ParkinSong Online: protocol for a telehealth feasibility study of therapeutic group singing for people with Parkinson’s disease

Face to face singing therapy can improve speech in PD. Have a look at our previous work published in Neurorehabilitation and Neural Repair (2019) and Journal of Parkinson’s Disease (2020) for evidence supporting its use. The efficacy of singing therapy through online delivery is unknown.

Here we describe the protocol for telehealth delivery of therapeutic group singing for people with Parkinson’s disease.

Parkinson’s disease is often linked to speech deterioration and low communication confidence. These issues typically compromise social interaction and quality of life. Read our review in Expert Review of Neurotherapeutics for more detail.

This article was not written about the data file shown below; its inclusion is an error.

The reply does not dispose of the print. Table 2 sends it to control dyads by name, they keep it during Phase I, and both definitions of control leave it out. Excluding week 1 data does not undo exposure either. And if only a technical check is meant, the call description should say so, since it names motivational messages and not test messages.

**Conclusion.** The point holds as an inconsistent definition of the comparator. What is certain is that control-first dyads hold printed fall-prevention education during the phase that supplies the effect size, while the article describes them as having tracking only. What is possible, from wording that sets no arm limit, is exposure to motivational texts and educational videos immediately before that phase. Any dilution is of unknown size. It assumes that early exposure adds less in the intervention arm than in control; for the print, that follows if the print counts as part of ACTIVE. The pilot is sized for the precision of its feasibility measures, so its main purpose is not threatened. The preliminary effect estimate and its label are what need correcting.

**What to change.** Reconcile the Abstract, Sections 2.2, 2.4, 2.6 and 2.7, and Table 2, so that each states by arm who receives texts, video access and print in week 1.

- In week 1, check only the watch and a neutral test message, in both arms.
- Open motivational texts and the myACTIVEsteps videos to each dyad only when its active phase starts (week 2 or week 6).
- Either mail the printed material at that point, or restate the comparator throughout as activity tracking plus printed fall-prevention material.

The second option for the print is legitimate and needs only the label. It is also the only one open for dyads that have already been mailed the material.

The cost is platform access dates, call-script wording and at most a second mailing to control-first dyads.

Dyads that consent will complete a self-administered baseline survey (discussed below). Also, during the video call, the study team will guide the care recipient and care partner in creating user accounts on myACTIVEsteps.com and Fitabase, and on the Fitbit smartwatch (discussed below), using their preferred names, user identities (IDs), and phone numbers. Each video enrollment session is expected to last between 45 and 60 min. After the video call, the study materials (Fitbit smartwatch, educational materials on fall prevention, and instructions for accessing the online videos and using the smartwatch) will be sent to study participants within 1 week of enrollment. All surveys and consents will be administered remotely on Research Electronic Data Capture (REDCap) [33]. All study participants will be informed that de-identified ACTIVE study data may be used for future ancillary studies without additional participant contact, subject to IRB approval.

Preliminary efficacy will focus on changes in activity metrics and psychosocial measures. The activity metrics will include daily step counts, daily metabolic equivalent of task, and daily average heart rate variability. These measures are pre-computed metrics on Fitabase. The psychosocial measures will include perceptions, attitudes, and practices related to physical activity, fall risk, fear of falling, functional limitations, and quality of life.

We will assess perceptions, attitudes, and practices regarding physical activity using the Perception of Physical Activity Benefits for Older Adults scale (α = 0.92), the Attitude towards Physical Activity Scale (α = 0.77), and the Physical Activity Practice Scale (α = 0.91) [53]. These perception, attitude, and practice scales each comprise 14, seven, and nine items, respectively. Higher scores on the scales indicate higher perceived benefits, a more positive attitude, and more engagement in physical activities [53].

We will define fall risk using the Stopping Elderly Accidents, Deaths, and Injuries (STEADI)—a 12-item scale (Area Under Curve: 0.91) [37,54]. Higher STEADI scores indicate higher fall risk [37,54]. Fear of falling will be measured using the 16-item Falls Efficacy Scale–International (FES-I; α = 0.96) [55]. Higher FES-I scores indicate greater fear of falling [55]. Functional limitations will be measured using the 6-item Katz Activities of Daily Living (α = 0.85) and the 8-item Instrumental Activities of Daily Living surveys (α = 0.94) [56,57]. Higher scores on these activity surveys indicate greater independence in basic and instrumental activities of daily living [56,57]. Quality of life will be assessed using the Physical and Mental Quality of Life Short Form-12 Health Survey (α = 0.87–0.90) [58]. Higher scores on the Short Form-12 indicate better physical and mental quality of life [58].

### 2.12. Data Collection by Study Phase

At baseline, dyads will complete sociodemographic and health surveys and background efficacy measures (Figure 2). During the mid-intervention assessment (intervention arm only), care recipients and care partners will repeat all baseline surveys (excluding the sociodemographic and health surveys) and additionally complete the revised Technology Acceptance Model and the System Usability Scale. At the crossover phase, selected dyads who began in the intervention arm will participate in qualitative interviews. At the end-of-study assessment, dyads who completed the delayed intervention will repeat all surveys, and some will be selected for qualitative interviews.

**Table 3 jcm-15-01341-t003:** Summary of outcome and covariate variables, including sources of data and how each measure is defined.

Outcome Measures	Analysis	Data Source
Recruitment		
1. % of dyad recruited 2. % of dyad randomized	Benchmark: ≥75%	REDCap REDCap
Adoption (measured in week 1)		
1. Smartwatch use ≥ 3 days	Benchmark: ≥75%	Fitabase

Therapeutic singing is an engaging method for combatting speech decline; however, face-to-face delivery can limit access to group singing. The aim of this study is to test the feasibility and acceptability of an online mode of delivery for a Parkinson’s singing intervention (ParkinSong) as well as remote data collection procedures.

Read the protocol published in BMJ Open more here.

Methods and analysis This ParkinSong Online feasibility trial is a single-arm, pre–post study of online singing delivery and remote data collection for 30 people living with Parkinson’s. The primary outcome measure is feasibility: recruitment, retention, attendance, safety, intervention fidelity, acceptability and associated costs. Secondary outcomes are speech (loudness, intelligibility, quality, communication-related quality of life) and wellbeing (apathy, depression, anxiety, stress, health-related quality of life). This mode of delivery aims to increase the accessibility of singing interventions.

This work is supported by Fight Parkinson’s (formerly Parkinson’s Victoria) and Redenlab.

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